David Howard

"The beauty of a living thing is not the atoms that go into it, but the way they are put together."
Carl Sagan


I'm research associate at the University of the West of England. Before I came to Bristol, I spent around 4 years in Leeds where I earned a BSc in Computing and MSc in Cognitive Systems. Throughout my BSc and MSc I became especially inspired by the field of biologically-inspired computing - this can be best thought of as observing some facet of nature, forming a working abstraction of a natural process (for example, ant pheremone behaviour), adapting it for use of a computer, and using it to solve problems in ways that more traditional methods can't.

Inspiration for much of my work implicitly owes a lot to Darwinian theories of evolution. For example, selection pressure - the infamous "survival of the fittest" - is used to keep high-quality individuals in the population whilst killing off individuals that are of little utility. In addition, abstractions of both sexual and asexual reproduction can be seen as a means of breeding and enhancing desirable traits within certain rules.

My main area of application is in autonomous robotics - robots that can flexibly learn and adapt to their surroundings by continuously updating their knowledge base in a self-guided manner. Extensions include features such as self-modifying memory and self-repair in the event of hardware failure.


Running, cycling when I get the chance, football and american football. I'm a fan of York City and the New England Patriots.

I also read a lot; some science/biography, mainly sci-fi and classics. I'm also interested in ancient Greek and Roman culture.

I enjoy the chance to travel and present/discuss my work at various conferences as well as popular science events, having been an invited speaker at the Wrexham Science Festival (slides and videos available below).


The pervasive motif of my work to date has been in adaptive control, including autonomous learning and neuro-evolution. My controllers are tested in simulation and hardware on both stationary and dynamic environments.

Research Associate

I'm currently investigating memory-resistors, or memristors, and their application in various network paradigms. A memristor is a next-generation nanoscale memory candidate whose instantaneous resistance depends on the entire history of charge that has passed through it. As the charge affects the chemical properties of the device, the resistance is nonvolatile and will persist even when the power source is disconnected. The main benefit of evolving memristor ciruits is that, as the models used were based on physical devices, any evolved simulated designs could be recreated in hardware, with the potential for extension into evolvable hardware.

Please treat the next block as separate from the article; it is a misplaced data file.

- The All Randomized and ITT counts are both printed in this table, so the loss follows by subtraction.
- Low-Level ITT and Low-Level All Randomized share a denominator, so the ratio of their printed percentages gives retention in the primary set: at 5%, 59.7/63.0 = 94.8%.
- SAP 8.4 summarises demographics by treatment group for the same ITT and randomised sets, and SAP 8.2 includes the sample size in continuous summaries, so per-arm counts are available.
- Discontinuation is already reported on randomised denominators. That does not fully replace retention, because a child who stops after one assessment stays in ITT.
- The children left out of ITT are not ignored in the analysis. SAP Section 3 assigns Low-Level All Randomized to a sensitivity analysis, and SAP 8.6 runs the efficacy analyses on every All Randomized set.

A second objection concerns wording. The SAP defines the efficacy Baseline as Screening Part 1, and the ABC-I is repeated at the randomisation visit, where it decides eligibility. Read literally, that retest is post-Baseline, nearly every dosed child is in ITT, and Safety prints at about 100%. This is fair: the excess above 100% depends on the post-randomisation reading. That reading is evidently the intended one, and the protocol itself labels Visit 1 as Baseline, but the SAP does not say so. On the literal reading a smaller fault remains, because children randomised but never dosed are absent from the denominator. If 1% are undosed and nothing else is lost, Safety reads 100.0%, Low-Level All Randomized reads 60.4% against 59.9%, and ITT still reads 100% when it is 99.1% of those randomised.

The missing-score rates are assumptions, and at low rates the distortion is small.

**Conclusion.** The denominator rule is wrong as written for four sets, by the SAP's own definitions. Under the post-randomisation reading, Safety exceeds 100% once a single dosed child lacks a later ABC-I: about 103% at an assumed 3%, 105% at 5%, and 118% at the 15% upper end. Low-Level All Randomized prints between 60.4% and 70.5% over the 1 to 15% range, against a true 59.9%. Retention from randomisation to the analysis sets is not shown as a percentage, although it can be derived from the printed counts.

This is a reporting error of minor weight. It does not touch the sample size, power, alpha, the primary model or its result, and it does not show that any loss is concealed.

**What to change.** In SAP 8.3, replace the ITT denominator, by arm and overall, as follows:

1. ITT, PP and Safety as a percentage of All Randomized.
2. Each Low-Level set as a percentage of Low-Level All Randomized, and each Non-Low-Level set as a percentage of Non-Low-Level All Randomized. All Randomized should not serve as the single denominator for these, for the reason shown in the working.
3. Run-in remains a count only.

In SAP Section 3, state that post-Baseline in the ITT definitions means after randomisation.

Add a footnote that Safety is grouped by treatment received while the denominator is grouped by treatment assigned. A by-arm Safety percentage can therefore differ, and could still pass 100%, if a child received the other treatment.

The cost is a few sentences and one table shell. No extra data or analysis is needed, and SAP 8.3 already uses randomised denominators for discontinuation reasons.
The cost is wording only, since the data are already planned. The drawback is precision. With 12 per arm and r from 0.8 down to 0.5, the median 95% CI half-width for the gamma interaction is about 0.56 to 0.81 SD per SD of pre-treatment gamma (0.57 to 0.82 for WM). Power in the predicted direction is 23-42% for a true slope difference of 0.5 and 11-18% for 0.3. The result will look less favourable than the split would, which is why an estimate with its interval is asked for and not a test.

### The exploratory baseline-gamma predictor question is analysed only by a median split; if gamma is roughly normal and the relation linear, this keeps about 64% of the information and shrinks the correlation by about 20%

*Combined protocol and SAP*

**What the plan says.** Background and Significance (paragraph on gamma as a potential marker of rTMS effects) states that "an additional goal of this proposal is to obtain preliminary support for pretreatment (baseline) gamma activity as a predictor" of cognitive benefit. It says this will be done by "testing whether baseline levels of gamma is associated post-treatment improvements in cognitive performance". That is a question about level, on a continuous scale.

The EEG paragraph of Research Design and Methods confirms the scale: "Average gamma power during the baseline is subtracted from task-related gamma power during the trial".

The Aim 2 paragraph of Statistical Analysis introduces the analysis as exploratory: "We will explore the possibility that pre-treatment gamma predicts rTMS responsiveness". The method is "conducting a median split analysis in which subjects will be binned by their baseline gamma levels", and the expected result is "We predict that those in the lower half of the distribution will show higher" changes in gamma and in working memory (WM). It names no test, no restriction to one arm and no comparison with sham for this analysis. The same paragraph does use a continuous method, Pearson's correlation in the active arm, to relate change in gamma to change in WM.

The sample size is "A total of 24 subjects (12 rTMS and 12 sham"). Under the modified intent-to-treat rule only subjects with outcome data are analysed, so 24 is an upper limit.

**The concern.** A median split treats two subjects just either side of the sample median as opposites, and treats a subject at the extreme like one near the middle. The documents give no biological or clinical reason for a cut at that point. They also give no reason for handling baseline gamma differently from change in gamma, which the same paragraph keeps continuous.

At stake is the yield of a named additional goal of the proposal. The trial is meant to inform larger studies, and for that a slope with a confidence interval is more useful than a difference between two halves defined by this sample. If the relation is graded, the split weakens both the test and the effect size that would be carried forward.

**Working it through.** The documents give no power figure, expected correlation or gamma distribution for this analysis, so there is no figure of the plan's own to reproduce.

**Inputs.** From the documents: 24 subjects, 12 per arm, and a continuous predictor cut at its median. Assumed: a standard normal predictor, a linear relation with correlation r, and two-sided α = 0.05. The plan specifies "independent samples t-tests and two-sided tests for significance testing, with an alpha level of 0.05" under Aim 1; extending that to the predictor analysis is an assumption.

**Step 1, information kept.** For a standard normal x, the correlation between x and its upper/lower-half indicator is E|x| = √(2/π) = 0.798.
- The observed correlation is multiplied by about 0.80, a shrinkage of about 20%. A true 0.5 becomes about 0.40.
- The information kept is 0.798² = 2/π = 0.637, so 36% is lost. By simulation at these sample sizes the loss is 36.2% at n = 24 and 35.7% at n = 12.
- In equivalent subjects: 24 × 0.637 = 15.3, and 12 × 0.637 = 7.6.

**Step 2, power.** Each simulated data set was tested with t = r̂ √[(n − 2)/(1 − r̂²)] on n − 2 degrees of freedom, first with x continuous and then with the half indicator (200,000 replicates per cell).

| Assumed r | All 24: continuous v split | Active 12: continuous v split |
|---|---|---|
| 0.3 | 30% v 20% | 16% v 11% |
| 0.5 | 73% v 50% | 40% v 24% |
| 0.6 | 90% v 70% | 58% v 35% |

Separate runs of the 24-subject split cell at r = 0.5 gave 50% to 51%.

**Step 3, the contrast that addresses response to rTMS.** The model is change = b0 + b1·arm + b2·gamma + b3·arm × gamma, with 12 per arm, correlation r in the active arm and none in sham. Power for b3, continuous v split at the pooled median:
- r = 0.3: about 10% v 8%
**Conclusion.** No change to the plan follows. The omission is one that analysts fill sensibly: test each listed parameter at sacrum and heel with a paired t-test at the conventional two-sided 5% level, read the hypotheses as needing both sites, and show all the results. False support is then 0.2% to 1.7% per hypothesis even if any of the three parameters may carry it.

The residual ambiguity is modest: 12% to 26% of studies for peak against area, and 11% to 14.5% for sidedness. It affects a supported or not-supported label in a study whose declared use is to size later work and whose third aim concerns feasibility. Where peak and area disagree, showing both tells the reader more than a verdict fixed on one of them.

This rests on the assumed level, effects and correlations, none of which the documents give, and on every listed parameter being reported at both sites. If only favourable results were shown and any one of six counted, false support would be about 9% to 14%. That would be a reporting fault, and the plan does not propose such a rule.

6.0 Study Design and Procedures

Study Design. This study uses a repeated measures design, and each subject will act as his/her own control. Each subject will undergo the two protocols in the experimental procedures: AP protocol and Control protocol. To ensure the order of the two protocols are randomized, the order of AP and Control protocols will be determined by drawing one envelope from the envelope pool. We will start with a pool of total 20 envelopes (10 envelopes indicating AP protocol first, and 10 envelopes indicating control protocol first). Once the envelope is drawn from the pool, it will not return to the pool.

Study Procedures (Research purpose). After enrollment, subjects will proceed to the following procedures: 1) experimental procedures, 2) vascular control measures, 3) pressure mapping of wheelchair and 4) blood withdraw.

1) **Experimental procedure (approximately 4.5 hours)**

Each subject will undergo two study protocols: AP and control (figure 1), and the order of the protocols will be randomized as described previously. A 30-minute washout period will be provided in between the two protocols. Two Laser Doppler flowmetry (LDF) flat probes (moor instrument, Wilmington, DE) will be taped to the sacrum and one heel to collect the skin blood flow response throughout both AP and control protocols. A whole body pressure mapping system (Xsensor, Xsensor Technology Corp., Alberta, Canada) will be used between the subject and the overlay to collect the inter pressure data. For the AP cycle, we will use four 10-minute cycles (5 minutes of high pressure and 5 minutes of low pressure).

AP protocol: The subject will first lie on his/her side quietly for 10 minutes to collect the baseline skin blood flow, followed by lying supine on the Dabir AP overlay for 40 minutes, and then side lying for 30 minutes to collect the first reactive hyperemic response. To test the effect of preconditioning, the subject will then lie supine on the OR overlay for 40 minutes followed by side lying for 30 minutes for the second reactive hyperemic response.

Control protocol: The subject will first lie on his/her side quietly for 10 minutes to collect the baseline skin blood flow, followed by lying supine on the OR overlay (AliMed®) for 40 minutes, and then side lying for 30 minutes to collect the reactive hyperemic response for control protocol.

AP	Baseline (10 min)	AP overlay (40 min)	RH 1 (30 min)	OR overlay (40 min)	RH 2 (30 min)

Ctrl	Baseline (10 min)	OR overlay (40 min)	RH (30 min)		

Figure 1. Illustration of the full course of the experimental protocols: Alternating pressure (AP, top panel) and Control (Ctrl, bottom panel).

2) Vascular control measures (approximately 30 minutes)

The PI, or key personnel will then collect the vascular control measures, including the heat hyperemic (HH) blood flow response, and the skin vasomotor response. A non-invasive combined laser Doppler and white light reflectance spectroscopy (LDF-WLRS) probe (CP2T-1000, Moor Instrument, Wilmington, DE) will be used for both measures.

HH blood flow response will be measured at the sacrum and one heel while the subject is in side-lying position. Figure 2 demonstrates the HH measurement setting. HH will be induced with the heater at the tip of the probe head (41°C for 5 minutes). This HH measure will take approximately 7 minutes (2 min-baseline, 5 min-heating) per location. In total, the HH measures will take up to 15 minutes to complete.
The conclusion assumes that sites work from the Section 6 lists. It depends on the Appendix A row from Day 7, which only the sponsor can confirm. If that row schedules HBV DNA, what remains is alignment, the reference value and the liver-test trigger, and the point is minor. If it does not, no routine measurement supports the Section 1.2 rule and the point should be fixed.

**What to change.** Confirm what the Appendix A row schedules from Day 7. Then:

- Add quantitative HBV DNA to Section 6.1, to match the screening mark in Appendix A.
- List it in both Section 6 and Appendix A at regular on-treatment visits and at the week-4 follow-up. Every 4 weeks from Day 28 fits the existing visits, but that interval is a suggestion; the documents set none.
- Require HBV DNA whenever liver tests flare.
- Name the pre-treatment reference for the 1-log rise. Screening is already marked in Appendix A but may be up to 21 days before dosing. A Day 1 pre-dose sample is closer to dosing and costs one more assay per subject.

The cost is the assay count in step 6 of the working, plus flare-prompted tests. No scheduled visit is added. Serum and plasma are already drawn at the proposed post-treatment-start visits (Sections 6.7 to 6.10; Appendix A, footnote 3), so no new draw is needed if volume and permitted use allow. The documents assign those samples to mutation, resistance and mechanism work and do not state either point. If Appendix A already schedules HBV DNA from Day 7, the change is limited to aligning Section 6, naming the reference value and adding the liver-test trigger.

Evolution of a plethora of network types, for example Random Boolean Networks, A-type Unorganised Machines, and Cartesian Genetic Programming grids have been investigated. Physical memristors have been used as part of "in the loop" evolution of logical circuits. Detailed simulation models have also been created from measurements of physical devices - extensive modelling of physical memristors has led to the creation of a model of the PEO-PANI memristor for the SPICE simulation program.

The main result of this research so far is a result of the discovery that the properties of a memristor (nonvolatility, charge-dependent state) make it an ideal synapse analog in a neural network, whereby Hebbian learning can permanently alter the conductivity of the synapse, until the next STDP event takes place. Initial work has demonstrated a prototype Neuromorphic ("brain-like") system including neuro-evolution underpinned with self-adaptive learning control, which has been deployed for unsupervised robotic obstacle avoidance and memory tasks.


My PhD was focussed on population-based reinforcement learning systems called Learning Classifier Systems (LCS), using spiking neural networks in place of the traditional representation. These online systems employed constructive neuro-evolution to create full, accurate payoff maps via Q-learning. My thesis includes the first demonstration of continuous valued actions in continuous space and time on an LCS, as well as a method for automatically discretising state space into required basic behaviours by chaining together actions into single "macro-actions". This approach was found to significantly reduce the required number of classifiers for the robotics obstacle avoidance/phototaxis tasks considered.

Member of IEEE CEC review committee

Member of ACM GECCO GA and GBML programme committees

Member of UARACIN programme committee

Reviewer for IEEE Transactions on Evolutionary Computing, IEEE Transactions on Circuits and Systems

Presented at the Wrexham Science Festival 2010

PhD thesis

MSc thesis

Journal Articles

Conference Proceedings

Selected technical reports

Academic/Formal Contact

email: david4DOThowardATuweDOTacDOTuk

Informal Contact

email: gdhowardAThotmailDOTcoDOTuk